Date of Graduation

Fall 12-14-2018

Document Type

Project/Capstone

Degree Name

Master of Arts in Museum Studies

College/School

College of Arts and Sciences

Department/Program

Museum Studies

First Advisor

Stephanie A. Brown

Second Advisor

Fraidy Aber

Abstract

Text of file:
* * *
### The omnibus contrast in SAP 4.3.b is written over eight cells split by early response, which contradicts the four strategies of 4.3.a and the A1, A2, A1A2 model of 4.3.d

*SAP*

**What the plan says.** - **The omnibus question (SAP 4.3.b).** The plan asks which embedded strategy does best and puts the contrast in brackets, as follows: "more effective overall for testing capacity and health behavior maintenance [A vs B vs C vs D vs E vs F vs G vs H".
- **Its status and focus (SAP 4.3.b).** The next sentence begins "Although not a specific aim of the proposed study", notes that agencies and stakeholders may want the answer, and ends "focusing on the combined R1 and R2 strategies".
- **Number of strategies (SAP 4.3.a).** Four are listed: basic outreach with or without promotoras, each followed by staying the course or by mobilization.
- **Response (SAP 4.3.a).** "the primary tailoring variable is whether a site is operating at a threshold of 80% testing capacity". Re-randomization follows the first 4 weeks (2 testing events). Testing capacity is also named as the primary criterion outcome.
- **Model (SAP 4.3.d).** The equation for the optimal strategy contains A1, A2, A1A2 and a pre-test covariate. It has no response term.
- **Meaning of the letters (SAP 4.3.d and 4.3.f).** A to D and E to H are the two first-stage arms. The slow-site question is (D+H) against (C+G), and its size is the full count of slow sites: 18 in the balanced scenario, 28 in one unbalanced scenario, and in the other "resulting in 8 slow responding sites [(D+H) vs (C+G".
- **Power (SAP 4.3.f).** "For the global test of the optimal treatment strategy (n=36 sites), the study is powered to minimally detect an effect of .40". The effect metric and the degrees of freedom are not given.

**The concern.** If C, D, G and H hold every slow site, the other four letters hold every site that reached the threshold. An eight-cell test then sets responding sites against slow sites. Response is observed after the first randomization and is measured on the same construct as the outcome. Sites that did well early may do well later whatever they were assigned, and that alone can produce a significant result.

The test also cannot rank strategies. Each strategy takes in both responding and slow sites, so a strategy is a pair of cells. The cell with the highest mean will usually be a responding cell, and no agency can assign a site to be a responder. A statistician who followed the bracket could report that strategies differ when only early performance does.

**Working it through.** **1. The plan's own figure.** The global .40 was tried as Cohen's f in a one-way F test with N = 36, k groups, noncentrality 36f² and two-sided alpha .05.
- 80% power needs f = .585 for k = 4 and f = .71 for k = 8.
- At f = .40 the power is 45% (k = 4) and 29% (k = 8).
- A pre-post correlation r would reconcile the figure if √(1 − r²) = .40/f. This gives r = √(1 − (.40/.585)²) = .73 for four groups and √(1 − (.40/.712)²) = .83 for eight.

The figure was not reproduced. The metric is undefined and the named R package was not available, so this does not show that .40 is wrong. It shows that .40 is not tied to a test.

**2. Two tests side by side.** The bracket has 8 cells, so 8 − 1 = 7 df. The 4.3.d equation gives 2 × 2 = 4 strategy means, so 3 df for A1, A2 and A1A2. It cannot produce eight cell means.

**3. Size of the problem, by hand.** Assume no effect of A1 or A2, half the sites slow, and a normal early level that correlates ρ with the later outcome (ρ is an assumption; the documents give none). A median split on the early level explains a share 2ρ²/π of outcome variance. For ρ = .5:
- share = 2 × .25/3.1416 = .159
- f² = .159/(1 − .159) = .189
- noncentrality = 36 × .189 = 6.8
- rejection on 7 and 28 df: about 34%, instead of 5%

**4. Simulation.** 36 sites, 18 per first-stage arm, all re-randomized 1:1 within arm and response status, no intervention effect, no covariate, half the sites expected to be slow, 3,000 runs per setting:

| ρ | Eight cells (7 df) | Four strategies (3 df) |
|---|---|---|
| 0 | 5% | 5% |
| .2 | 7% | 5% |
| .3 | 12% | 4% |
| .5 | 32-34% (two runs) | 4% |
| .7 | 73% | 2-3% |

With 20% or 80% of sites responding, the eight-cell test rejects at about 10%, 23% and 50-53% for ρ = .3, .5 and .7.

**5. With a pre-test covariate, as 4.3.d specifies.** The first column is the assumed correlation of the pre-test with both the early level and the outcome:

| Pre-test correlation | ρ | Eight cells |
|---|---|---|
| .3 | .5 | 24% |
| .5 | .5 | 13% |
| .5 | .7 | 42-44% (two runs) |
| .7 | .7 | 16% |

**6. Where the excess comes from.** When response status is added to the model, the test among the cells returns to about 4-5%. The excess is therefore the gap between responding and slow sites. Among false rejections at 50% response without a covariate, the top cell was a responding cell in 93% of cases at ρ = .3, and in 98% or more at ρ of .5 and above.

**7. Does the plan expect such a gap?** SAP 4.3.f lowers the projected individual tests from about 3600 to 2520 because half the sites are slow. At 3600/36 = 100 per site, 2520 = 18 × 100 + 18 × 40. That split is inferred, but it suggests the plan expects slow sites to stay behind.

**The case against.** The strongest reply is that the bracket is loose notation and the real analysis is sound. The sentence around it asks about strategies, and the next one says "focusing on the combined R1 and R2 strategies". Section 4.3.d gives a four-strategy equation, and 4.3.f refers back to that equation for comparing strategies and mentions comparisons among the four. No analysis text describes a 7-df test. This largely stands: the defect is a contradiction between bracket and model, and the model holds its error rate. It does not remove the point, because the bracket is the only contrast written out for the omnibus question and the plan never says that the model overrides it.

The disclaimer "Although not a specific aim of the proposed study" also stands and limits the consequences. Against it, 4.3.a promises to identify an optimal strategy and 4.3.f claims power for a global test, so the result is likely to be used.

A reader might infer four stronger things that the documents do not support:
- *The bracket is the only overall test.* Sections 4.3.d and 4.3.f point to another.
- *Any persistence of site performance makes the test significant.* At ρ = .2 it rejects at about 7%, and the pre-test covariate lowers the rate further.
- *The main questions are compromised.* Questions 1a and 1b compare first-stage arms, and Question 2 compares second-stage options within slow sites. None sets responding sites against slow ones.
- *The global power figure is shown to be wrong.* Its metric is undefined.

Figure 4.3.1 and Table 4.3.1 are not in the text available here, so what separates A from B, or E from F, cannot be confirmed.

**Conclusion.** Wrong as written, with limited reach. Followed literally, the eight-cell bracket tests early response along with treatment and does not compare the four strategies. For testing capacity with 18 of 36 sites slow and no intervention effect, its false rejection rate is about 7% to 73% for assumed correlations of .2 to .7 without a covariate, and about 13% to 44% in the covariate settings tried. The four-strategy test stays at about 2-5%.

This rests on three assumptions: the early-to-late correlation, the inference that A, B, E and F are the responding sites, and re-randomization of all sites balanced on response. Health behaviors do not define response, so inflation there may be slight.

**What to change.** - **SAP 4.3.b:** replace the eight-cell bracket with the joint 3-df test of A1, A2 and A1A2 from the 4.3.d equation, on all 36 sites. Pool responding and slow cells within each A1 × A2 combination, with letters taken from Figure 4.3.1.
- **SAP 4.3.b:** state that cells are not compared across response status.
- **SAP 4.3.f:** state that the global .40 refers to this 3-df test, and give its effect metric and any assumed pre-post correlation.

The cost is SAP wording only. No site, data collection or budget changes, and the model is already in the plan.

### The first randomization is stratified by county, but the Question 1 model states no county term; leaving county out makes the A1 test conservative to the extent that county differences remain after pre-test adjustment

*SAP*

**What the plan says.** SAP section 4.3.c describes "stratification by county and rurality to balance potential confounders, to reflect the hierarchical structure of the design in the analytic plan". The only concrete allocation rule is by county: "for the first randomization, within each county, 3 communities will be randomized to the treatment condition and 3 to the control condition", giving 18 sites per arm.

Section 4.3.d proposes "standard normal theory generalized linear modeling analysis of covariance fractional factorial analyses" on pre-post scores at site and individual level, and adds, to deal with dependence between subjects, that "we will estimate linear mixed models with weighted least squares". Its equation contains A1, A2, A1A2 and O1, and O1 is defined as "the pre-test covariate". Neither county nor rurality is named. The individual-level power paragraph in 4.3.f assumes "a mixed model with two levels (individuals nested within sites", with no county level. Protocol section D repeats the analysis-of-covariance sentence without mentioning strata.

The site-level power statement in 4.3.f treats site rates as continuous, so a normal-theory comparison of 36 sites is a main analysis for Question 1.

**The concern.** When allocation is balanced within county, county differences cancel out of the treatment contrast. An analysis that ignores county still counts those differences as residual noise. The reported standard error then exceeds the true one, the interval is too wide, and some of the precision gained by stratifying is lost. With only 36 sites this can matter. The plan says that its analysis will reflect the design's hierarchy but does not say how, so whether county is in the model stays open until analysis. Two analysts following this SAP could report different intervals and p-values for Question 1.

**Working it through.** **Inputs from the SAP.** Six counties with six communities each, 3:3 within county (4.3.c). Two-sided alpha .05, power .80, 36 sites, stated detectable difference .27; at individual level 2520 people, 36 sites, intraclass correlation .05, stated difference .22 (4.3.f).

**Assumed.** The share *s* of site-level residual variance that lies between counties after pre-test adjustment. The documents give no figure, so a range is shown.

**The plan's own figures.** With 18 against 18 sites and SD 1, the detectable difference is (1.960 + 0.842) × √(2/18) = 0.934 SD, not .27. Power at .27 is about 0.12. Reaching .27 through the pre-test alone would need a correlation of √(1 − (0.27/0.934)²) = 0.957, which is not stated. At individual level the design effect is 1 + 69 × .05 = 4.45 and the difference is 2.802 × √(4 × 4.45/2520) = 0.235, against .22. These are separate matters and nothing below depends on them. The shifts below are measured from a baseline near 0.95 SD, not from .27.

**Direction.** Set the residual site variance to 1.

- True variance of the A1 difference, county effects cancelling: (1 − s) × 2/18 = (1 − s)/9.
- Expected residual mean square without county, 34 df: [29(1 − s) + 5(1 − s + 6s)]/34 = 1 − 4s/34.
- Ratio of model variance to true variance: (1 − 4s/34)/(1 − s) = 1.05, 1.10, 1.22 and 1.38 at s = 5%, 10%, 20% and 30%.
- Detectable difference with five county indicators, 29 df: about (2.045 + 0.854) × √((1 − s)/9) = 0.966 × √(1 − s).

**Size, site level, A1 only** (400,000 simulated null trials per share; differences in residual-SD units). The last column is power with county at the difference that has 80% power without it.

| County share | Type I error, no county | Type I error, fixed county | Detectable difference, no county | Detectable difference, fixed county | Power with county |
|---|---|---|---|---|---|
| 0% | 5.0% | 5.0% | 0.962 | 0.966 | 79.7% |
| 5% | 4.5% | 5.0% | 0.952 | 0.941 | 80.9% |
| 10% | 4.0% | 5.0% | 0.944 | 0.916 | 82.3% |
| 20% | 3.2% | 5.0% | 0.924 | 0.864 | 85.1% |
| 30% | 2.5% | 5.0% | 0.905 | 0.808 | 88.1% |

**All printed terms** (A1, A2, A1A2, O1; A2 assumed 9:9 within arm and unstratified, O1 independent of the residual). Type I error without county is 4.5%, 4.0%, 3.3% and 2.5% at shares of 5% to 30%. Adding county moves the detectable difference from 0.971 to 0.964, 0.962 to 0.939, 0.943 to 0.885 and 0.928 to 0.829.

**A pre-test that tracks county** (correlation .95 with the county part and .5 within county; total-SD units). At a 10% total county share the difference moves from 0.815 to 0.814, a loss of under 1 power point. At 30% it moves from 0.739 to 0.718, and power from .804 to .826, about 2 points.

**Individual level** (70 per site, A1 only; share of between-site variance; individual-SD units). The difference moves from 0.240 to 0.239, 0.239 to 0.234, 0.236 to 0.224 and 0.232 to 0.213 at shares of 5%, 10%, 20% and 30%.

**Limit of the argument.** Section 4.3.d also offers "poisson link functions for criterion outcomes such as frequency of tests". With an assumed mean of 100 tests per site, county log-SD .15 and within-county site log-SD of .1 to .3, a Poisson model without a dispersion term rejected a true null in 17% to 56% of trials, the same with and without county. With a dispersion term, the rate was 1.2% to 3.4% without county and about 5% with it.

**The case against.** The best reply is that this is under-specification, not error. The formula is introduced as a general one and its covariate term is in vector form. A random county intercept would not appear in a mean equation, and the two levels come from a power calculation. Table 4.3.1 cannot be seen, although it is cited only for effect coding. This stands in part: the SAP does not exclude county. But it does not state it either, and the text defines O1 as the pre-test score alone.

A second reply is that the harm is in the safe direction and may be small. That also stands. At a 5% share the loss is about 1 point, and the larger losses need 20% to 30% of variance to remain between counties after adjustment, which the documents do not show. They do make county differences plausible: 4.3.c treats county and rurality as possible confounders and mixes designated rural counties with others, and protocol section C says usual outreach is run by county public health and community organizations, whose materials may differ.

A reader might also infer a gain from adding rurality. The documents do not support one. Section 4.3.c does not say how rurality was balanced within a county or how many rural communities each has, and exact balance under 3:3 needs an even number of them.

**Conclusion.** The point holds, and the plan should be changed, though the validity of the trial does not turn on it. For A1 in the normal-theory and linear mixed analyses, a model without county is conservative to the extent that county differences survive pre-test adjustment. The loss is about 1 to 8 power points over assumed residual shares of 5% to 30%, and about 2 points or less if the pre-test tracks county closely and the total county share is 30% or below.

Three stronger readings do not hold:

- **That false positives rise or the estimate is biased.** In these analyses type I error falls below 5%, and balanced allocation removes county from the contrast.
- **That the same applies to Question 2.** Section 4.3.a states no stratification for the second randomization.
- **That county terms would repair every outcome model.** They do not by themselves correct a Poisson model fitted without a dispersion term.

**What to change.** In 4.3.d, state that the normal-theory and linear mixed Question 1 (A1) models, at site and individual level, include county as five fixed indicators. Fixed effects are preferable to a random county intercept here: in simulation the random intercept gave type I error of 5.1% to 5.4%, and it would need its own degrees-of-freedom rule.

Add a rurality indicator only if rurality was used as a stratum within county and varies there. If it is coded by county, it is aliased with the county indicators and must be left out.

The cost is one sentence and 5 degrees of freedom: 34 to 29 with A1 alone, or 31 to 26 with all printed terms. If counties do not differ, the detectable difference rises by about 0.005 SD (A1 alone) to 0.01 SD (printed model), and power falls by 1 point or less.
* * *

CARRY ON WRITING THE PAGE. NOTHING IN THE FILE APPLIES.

The U.S. population is becoming more ethnically, racially, and linguistically diverse. It is estimated that by the year 2050, the U.S. will shift to a majority-minority population, meaning that the total minority population will become the majority of the U.S. population. But while the U.S. is diversifying, the current museum visitorship demographic is not representative of or on track to measure up to these changes in the future. If museums are valuable civic spaces with several associated health, social, and educational benefits, and a large percentage of the population have low-English proficiency and cannot access the information, then there is a large percentage of potential museum visitors that are being denied the opportunity to a significant cultural activity. One way museums can break down linguistic barriers is to provide bilingual and multilingual exhibitions. The creation of these translated exhibitions not only give low-English proficiency individuals the opportunity to create meaningful experiences in a museum, it also purposefully welcomes them into a space that has been historically inaccessible to them. While research and evaluation are currently being conducted in many science and children’s museums, little is being done in art museums. This capstone proposes the creation of a set of guidelines to be utilized by contemporary art museums in the United States in order to increase linguistic diversity by creating bilingual and multilingual exhibitions.

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